Why Sealioning Is Bad
20 NOVEMBER 2014
'Chances are you've seen this comic by David Malki if you frequent Twitter at all these days. It even coined a new verb - "sealioning" - to describe the act of jumping into a discussion with demands for evidence and answers to questions.
But why is it an awful thing to do? Why do people react so negatively to a request for evidence? Surely a reasoned, rational person would acquiesce to such a statement!
Well, no. And here's why.'
5 Ways You Can Begin To Have Productive Conversations About Race
'Racial healing is restorative and affirms the inherent value of all people, when it is grounded in empathy and oriented toward equity.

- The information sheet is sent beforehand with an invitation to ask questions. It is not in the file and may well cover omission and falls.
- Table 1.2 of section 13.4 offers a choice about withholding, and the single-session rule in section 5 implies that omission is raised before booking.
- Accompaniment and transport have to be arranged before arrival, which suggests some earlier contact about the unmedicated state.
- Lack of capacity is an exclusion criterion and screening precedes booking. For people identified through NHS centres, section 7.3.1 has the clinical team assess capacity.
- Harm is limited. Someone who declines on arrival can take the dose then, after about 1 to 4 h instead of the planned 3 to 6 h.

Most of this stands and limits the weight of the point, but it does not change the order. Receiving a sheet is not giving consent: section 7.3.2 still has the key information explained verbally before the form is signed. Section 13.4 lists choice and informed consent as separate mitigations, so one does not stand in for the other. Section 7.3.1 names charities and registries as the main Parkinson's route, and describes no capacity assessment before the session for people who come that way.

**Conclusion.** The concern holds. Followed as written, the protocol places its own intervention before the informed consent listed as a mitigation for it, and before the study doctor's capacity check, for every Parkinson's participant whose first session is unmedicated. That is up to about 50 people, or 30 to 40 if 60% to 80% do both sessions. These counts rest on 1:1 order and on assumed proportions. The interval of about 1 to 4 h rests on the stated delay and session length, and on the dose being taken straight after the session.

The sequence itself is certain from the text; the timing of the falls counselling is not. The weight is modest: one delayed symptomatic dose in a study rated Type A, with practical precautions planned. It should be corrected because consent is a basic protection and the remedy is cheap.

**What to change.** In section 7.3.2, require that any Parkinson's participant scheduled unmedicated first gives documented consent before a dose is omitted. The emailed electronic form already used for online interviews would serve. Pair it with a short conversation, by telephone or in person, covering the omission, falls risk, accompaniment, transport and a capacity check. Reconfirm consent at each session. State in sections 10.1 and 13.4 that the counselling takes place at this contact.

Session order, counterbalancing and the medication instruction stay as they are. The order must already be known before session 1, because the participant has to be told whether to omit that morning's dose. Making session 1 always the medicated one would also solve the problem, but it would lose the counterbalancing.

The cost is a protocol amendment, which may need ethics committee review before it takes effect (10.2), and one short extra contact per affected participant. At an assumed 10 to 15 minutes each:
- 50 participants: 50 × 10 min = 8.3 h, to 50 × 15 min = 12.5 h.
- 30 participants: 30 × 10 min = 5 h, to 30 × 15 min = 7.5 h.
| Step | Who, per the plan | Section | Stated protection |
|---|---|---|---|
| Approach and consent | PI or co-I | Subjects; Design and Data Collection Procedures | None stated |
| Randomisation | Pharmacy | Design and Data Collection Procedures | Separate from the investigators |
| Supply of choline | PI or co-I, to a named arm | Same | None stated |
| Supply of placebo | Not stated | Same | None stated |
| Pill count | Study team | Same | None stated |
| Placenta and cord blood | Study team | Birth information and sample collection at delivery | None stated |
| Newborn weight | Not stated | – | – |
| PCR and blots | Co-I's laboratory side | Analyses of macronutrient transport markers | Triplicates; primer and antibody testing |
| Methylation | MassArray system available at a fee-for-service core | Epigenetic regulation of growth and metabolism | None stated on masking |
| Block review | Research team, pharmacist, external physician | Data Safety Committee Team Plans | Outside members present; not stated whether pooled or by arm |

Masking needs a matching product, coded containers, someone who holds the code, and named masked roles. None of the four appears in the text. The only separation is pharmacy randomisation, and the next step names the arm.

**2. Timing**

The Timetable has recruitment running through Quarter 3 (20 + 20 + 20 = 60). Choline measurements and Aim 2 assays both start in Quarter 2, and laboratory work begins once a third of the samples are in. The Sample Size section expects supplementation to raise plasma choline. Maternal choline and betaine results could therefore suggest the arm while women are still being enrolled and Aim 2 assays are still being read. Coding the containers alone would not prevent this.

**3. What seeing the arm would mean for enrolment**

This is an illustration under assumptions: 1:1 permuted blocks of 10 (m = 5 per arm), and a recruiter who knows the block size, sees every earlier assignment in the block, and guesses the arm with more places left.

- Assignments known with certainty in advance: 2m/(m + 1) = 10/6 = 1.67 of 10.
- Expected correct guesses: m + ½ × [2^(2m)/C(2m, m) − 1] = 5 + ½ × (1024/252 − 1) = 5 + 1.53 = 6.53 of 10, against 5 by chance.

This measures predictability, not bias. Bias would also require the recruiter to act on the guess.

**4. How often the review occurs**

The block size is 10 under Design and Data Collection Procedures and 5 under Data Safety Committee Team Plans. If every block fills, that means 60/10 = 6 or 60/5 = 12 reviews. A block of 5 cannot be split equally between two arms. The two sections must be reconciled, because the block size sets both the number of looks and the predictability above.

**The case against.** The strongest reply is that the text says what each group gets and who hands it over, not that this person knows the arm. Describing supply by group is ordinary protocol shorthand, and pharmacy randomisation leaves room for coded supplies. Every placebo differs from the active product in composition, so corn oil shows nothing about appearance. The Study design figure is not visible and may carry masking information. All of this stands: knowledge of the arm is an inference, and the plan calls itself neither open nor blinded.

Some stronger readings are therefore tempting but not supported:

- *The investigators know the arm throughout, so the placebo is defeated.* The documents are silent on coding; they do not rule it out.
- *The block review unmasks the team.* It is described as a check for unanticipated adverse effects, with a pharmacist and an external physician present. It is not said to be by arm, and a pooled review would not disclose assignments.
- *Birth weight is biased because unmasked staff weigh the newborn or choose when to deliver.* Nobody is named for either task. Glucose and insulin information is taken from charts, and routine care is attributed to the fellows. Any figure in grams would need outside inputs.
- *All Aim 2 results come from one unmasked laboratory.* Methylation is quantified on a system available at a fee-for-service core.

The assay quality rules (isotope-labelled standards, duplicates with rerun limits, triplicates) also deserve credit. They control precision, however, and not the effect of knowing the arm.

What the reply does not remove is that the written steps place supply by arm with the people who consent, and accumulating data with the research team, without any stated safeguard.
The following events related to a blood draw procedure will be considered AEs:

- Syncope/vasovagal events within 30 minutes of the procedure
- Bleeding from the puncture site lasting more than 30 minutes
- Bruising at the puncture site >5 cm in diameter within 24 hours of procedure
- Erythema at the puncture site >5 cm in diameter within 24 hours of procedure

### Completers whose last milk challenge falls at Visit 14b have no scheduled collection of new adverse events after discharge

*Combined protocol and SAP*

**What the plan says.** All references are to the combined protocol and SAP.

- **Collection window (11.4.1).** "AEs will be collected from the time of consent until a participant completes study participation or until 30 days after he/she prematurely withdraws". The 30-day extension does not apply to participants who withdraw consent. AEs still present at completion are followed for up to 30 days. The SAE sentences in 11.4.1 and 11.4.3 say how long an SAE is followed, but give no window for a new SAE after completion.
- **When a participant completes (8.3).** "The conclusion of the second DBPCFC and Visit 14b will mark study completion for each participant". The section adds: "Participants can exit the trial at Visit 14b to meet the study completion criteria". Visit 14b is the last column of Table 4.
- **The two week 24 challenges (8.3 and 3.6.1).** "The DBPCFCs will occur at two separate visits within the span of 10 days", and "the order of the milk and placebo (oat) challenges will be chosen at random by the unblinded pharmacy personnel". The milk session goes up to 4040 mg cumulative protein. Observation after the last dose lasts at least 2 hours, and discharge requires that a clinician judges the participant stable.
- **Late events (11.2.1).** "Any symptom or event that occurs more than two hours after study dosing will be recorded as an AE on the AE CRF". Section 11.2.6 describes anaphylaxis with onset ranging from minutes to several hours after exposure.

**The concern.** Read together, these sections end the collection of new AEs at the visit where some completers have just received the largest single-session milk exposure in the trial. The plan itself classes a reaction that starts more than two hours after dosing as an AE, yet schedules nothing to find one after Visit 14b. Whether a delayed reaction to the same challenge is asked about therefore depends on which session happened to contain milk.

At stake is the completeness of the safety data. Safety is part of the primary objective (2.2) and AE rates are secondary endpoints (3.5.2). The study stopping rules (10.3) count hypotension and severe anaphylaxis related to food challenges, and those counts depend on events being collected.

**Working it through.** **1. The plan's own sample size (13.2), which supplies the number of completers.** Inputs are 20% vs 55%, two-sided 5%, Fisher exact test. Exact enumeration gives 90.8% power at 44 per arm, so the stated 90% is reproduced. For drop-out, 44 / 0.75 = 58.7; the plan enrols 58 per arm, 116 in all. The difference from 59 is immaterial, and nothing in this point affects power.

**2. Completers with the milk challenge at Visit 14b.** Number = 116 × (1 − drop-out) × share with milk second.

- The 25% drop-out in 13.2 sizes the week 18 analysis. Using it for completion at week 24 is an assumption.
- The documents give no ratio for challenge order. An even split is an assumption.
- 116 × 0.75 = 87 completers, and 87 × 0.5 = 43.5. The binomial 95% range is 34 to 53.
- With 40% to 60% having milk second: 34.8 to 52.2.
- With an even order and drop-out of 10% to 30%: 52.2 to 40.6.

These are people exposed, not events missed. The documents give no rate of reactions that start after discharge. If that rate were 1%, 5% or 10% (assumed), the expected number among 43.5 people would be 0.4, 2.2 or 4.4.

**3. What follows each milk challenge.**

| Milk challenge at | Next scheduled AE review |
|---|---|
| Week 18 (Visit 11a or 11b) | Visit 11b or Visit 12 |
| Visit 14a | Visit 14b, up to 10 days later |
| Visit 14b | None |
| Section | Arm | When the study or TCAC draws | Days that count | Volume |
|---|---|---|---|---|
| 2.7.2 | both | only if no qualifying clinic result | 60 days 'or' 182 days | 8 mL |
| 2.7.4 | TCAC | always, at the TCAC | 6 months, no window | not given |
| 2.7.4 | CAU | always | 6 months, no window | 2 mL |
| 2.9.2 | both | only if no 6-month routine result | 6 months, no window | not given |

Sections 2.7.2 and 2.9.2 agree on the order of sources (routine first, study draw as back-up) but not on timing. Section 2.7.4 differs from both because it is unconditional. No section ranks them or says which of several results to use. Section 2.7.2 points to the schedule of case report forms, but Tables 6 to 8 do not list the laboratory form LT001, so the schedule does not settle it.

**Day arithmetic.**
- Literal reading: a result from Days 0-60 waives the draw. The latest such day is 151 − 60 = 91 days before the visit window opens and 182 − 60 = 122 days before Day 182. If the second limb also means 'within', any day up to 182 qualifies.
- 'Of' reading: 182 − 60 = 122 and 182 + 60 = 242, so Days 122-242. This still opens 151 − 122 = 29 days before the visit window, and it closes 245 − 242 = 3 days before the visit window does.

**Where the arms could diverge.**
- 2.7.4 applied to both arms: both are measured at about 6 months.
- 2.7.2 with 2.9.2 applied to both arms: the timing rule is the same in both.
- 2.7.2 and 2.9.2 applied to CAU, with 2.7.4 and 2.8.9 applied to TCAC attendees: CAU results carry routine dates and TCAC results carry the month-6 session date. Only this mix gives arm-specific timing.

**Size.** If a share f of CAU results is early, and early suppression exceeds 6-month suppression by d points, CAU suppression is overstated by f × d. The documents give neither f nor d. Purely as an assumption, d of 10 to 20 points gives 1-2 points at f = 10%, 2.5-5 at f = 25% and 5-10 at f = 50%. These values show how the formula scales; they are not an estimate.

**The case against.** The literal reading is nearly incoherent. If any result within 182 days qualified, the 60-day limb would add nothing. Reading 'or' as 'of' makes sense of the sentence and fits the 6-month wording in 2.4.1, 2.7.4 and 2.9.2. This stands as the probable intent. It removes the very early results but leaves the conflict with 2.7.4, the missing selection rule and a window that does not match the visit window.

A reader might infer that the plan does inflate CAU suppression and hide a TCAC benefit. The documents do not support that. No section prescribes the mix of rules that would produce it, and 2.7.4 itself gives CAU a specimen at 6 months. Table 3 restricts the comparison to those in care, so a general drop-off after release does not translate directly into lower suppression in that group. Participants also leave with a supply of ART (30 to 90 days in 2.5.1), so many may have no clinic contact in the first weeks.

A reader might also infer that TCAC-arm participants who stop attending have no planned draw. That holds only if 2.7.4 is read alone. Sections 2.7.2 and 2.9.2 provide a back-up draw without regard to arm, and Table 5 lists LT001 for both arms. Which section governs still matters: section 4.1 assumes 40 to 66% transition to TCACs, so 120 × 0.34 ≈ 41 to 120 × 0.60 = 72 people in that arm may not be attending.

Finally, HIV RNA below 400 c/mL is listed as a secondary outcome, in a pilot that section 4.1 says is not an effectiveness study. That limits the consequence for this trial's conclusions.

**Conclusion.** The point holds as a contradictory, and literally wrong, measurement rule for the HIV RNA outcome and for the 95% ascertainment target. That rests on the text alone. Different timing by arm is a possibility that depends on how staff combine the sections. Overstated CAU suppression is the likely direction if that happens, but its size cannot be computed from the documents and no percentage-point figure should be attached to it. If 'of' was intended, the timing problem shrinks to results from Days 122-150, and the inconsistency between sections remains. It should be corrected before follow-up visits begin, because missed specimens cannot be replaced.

This process provides opportunities to acknowledge and witness the wrongs created by individual and systemic racism, and to determine reparations for people, communities and institutions.
Racial healing is supported through:
A Guide to Derailing Conversations
'You know how it is. You’re enjoying yourself, kicking back and relaxing at the pub or maybe at the library; or maybe you’re in class or just casually surfing the internet, indulging in a little conversation. The topic of the conversation is about a pertinent contemporary issue, probably something to do with a group of people who fall outside your realm of experience and identity. They’re also probably fairly heavily discriminated against – or so they claim.
The thing is, you’re having a good time, sharing your knowledge about these people and their issues. This knowledge is incontrovertible – it’s been backed up in media representation, books, research and lots and lots of historical events, also your own unassailable sense of being right.'